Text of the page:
New Delhi: The department of telecommunications (DoT) will offer three high-speed mobile licences in India’s most congested telecom areas and four in a few others when it auctions 3G spectrum on 9 April, with limited slots likely to push up bid prices.
Under DoT’s notice inviting applications (NIA), which was issued on Thursday, India will auction three slots of 5Mhz each in most of the 22 zones, including Delhi and Mumbai regions. Third generation, or 3G, mobile services allow high-speed data usage on mobile phones including video streaming and video conferencing.
With just three slots available in most of the circles, “the bids could go up to three times the reserve price,” an analyst with the Mumbai-based branch of an international brokerage firm, said on condition of anonymity as he is not authorised to speak with the media. The government has set a reserve price of Rs3,500 crore for a pan-India 3G slot.
The five circles where four slots are available are Punjab, Jammu and Kashmir, West Bengal, Himachal Pradesh and Bihar.
“This is because the spectrum for four slots is available here,” said a senior DoT official, who declined to be named because he is not authorized to speak with the media.
Graphic: Yogesh Kumar / Mint
The government had earlier planned to auction four slots in Mumbai, two in New Delhi and none in Rajasthan and the North-East, but this was changed by the cabinet in its meeting earlier this year, which decided to auction four slots wherever available.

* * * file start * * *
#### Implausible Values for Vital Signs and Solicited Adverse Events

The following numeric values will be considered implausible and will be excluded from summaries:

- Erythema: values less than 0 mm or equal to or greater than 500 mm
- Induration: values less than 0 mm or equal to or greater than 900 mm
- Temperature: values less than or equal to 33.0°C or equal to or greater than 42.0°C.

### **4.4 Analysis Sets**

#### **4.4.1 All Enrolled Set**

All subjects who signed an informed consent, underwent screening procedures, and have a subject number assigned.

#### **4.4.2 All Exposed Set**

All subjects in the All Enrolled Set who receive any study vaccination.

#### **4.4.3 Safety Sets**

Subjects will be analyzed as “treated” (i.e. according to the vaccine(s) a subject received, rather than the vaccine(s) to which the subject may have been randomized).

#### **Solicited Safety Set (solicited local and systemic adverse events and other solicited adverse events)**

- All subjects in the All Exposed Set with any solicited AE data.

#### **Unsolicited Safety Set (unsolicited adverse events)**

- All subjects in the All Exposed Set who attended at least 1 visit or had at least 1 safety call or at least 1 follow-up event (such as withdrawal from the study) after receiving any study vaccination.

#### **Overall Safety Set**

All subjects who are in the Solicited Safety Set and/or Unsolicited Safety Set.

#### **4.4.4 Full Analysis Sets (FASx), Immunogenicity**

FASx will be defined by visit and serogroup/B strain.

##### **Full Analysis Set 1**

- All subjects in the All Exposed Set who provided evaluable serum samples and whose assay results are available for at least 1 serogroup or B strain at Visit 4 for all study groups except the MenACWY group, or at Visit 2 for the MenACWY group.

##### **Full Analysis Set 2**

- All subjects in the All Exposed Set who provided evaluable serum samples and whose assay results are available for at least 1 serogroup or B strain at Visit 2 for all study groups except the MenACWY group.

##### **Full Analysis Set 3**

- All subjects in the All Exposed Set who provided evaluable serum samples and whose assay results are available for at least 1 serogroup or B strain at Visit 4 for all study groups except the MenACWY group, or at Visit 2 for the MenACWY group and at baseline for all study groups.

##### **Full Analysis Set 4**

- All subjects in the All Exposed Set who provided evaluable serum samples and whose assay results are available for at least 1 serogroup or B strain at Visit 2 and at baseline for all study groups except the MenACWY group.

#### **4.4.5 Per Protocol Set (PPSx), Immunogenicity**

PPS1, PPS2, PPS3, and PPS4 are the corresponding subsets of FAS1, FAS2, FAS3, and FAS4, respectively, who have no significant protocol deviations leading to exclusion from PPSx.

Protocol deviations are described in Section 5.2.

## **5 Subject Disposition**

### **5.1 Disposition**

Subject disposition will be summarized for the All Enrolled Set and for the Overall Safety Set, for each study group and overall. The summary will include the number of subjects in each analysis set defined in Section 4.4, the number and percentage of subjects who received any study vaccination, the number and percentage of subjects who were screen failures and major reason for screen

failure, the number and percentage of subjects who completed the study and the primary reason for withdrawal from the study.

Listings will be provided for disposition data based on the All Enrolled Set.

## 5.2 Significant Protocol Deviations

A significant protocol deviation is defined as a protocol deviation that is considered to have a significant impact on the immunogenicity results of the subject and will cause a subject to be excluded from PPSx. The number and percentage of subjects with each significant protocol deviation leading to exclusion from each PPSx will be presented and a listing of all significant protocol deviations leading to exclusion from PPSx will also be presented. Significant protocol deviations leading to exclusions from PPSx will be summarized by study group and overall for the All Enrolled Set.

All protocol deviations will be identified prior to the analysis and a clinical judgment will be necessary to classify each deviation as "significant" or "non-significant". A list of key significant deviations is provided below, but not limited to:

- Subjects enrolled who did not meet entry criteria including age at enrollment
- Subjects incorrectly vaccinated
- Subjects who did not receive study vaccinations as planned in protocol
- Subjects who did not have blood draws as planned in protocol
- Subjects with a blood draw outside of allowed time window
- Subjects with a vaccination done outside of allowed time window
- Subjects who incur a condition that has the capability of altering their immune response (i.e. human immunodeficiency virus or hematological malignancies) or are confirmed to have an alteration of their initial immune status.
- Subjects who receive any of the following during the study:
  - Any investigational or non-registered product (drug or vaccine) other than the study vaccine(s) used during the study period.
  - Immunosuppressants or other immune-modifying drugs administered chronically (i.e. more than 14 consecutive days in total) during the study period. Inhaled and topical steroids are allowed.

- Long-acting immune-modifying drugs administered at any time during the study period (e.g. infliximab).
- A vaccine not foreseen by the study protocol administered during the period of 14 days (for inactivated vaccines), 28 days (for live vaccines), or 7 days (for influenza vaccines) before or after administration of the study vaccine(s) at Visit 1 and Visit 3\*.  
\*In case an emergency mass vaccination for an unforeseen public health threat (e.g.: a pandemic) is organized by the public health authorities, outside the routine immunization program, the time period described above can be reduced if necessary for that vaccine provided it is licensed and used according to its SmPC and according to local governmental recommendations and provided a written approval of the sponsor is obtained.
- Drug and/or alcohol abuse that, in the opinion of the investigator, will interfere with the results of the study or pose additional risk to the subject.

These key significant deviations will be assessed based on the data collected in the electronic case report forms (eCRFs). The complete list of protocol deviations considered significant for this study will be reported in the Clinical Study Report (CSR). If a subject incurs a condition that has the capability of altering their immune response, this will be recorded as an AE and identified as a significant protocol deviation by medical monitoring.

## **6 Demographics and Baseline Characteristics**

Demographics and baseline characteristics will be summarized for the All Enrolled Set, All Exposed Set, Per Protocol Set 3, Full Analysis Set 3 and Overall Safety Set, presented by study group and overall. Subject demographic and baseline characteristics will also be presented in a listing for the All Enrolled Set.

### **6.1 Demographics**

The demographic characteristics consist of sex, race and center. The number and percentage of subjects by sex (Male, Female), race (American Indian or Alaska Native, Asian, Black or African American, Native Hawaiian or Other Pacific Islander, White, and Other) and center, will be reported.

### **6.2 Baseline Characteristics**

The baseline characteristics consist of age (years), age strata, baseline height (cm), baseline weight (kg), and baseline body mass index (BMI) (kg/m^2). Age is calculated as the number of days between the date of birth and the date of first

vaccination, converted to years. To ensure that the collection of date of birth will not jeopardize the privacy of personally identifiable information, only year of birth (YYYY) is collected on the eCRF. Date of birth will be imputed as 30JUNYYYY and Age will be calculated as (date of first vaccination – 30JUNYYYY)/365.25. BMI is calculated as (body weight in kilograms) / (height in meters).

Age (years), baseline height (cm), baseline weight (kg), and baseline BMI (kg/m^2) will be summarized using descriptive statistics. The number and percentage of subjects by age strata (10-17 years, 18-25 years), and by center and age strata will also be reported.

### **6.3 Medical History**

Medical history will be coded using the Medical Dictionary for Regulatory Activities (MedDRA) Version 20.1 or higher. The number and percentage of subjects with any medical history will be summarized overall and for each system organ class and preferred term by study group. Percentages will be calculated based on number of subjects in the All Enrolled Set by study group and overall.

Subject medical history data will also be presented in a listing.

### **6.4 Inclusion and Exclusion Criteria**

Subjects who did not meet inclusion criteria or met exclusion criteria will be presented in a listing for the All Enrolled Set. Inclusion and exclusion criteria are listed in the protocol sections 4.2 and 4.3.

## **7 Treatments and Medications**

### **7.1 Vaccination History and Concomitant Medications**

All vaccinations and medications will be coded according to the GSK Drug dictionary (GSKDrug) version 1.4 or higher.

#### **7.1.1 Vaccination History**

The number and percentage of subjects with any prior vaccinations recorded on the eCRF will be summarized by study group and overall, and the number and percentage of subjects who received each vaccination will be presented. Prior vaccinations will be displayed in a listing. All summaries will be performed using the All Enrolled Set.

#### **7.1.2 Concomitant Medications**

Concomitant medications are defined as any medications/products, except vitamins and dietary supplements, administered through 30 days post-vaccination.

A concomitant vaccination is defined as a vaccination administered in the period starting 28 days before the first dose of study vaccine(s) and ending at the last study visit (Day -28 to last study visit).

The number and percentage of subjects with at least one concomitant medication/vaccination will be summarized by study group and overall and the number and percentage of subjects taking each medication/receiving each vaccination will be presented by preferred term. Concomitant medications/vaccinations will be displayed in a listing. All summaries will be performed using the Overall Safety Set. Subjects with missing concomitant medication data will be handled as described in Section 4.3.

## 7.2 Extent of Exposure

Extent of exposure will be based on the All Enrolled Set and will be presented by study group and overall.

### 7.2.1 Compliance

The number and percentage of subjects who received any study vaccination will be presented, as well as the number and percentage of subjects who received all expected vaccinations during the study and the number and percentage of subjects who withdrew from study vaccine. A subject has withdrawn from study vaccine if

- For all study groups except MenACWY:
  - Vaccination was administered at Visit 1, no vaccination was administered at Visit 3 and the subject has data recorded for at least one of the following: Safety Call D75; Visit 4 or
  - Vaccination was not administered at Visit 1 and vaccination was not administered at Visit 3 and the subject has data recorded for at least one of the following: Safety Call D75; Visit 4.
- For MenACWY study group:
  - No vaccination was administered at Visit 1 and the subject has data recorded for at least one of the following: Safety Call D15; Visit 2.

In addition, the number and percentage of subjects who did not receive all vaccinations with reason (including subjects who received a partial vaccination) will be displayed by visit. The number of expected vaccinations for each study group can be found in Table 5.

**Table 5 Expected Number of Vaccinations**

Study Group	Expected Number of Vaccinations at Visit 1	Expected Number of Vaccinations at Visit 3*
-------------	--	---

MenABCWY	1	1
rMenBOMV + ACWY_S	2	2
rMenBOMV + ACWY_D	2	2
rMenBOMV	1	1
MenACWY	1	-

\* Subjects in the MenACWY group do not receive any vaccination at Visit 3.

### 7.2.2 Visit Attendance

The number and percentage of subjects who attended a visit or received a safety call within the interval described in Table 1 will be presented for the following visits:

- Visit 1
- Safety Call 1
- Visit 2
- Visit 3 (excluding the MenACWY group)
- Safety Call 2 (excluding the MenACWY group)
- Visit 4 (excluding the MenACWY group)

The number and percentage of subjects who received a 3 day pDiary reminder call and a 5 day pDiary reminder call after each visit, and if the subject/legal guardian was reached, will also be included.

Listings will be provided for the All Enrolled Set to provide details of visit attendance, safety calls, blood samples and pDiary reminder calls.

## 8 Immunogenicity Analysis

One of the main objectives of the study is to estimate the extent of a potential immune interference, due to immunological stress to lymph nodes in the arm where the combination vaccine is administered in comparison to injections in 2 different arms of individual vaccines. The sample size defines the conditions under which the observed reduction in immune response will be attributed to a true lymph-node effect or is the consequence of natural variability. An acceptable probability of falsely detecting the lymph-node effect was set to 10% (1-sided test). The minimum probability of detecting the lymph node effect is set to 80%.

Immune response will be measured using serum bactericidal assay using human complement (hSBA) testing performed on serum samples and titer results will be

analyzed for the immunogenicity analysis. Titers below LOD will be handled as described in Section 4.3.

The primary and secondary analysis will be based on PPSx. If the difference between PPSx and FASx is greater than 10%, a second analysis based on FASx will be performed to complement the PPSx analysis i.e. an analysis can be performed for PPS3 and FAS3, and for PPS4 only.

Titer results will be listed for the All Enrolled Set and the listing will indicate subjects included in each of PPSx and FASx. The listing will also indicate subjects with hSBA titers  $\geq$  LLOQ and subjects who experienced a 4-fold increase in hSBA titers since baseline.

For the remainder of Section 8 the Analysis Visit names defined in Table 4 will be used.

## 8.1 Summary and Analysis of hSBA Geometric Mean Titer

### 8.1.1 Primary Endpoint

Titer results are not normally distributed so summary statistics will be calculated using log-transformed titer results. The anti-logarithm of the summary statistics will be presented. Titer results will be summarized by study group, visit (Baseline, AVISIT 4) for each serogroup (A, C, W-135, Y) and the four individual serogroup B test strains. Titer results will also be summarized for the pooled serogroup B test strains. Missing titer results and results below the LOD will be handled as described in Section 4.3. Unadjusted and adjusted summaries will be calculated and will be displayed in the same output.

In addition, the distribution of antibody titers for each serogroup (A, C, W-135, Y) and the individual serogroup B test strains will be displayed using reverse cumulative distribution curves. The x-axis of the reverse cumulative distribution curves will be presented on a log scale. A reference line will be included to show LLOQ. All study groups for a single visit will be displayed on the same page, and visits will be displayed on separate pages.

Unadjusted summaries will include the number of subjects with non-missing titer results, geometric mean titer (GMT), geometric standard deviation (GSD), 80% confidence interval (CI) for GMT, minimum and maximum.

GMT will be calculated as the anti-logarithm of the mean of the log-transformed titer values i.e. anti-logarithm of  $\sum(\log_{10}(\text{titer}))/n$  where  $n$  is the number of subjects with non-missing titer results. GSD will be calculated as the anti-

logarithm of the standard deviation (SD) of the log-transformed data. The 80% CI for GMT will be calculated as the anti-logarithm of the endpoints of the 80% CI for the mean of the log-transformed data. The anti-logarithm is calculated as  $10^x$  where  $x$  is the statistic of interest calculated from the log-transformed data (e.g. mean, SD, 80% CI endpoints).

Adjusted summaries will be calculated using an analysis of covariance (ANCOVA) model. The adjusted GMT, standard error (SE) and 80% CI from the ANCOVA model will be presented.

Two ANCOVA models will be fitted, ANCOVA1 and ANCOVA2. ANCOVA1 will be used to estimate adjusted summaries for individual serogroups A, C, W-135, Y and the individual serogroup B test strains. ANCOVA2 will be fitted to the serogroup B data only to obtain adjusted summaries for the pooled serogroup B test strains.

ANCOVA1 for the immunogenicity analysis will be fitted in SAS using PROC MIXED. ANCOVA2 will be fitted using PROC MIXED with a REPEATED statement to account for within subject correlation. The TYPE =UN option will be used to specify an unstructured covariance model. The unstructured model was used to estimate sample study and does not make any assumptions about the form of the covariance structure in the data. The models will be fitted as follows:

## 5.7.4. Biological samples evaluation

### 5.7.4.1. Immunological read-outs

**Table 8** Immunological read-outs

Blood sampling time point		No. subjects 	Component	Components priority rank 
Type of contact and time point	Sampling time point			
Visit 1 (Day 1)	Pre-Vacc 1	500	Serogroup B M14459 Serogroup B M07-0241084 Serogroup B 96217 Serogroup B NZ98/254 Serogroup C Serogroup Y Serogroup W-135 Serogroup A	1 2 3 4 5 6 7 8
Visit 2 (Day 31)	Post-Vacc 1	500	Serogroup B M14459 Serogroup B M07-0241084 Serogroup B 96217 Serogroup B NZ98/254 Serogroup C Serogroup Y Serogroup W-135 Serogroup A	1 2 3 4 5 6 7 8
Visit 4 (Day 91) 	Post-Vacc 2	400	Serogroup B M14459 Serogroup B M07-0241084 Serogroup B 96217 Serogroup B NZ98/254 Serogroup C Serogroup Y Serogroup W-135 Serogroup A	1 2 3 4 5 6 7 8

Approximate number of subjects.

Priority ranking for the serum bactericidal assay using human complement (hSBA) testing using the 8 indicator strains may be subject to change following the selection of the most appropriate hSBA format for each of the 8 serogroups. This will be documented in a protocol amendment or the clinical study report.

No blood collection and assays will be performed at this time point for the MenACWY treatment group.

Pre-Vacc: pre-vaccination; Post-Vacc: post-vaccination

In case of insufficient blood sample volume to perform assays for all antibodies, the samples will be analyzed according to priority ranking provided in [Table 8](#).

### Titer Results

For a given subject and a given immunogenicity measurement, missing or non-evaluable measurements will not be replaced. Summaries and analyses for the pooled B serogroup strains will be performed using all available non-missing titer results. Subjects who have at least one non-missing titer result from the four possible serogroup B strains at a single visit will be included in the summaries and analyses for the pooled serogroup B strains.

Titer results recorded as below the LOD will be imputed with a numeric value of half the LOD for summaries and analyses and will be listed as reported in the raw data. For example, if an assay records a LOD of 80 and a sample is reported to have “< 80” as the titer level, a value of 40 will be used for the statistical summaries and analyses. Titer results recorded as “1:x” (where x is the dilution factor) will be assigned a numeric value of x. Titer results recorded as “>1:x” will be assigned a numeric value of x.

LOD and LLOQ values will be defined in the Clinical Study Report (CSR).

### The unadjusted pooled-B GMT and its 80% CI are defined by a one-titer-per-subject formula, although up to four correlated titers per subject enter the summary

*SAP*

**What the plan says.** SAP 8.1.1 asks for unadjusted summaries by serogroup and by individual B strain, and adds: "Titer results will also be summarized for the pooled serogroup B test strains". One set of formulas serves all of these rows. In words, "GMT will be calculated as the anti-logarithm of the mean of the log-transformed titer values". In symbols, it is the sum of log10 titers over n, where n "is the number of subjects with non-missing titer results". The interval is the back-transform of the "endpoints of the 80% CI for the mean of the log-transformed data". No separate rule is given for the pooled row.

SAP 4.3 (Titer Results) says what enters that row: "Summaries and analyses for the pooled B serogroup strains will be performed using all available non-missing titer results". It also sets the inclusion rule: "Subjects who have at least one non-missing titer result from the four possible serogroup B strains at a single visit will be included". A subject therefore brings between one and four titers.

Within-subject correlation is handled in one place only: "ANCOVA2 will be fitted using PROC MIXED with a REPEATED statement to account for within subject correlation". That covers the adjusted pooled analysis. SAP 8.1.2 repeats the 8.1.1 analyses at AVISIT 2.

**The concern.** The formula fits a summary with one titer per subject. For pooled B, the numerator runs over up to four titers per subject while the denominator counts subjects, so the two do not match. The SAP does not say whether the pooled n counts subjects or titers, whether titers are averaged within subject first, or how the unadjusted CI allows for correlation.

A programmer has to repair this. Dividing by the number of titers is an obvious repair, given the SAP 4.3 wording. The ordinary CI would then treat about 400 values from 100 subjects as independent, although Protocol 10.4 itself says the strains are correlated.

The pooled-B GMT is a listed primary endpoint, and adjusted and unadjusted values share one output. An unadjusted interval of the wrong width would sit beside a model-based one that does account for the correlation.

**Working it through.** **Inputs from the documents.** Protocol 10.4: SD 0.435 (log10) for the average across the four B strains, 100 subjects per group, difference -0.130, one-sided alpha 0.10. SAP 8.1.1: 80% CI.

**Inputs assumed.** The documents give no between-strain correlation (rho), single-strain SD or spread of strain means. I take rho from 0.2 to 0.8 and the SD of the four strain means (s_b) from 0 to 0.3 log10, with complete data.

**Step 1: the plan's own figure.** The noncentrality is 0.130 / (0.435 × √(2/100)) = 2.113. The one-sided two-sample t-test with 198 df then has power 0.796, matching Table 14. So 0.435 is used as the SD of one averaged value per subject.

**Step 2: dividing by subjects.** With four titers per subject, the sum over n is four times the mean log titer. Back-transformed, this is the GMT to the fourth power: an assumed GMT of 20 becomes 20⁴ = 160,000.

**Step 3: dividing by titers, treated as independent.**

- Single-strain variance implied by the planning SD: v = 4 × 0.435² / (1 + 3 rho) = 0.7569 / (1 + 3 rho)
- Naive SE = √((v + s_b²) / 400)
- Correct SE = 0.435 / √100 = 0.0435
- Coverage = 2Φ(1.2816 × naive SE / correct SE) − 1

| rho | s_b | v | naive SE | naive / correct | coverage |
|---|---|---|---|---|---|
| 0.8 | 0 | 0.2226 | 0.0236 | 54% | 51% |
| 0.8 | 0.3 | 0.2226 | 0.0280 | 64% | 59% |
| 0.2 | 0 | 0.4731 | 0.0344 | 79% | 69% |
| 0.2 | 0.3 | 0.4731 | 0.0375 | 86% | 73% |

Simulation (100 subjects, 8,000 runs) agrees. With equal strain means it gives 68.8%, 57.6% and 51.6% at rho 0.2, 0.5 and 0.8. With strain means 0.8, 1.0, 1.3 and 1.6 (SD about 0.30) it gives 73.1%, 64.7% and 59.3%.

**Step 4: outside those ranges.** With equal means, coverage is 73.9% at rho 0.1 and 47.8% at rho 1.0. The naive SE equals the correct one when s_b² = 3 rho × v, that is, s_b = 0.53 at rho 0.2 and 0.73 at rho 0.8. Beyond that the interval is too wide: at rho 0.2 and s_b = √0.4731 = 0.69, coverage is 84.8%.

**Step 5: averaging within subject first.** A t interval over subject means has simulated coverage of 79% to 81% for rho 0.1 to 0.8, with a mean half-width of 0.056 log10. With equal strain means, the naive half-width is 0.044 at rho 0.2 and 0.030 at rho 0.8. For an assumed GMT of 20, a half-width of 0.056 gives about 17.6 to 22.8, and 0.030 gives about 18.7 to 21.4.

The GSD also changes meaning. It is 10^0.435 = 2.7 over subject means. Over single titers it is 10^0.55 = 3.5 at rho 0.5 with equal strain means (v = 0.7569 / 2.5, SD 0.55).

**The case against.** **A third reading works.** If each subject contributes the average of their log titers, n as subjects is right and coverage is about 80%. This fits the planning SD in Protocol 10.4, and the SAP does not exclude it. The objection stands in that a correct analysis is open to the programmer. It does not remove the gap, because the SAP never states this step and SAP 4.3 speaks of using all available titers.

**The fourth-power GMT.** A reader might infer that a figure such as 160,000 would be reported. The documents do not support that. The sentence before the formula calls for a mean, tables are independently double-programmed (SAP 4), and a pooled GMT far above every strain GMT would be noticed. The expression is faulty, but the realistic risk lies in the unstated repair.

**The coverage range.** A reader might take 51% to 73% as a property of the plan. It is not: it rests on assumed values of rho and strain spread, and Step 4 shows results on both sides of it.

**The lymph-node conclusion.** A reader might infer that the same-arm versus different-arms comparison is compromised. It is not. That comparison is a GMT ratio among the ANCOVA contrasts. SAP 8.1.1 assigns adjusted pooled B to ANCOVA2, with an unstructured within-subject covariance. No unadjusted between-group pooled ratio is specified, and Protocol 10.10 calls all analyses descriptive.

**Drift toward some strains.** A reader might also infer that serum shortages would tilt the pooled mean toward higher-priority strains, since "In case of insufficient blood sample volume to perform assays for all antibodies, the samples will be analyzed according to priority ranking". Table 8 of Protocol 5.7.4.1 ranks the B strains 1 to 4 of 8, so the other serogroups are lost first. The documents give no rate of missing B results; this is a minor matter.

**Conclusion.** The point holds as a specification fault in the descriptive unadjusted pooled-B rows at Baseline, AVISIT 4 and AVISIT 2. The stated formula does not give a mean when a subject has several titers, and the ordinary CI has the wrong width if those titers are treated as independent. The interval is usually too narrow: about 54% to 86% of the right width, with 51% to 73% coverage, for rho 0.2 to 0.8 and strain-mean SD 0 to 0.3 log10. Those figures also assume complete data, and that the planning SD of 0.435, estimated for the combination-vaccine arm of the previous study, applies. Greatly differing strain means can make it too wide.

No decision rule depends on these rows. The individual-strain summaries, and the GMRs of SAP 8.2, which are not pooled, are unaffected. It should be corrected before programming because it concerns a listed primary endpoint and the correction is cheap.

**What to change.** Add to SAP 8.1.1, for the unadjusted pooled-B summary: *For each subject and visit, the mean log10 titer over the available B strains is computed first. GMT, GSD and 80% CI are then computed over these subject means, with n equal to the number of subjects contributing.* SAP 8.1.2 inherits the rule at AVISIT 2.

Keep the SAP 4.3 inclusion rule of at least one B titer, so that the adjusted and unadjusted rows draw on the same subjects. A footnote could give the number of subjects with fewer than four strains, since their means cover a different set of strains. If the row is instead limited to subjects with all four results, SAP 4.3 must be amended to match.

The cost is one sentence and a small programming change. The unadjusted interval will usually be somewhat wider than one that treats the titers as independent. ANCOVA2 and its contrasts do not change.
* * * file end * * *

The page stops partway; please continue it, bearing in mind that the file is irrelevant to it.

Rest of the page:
“It’s good that they are going ahead,” said Mahesh Uppal, director with regulatory consulting firm Com First (India) Pvt. Ltd. “It is unlikely that many foreign operators will bid, but the auction is an important basis on which future spectrum management will be looked at.”
Two days after the completion of the 3G auction, the government will auction BWA (broadband wireless access) spectrum needed for rolling out Wimax services to increase broadband penetration, especially in far-flung areas where cables cannot reach.
Wimax, short for Worldwide Interoperability for Microwave Access, is a technology similar to wireless fidelity, a standard that helps hand-held devices and laptops to access the Internet.
The NIA, which is a legally binding document, makes clear that not more than one block of 3G spectrum and one block of BWA spectrum would be allocated to any single bidder in a service area.
The auction, which was to have taken place in January last year, was postponed at least four times since then due to various factors including the government not knowing how much spectrum there was to auction and differences between the ministry of defence and DoT over vacation of 3G spectrum.
The defence ministry has agreed to vacate the necessary radio waves by September when an alternate optical fibre cable network being built for the armed forces will be partially ready.
Another reason for the delay was the law ministry’s objection to DoT’s proposal to refund the money of winning bidders if spectrum was not allocated in the given time. The government has now decided that the money will not be returned and operators can start commercial use of the frequencies from 1 September.
The government expects to earn a minimum of Rs35,000 crore from the auction, money that’s expected to help reduce the ballooning fiscal deficit, currently at a 16-year high.
The last date for submission of applications is 19 March. A mock auction will take place on 5-6 April.
The government said in the Economic Survey for 2009-10 tabled in Parliament on Thursday that the auction would allow foreign operators into the Indian market.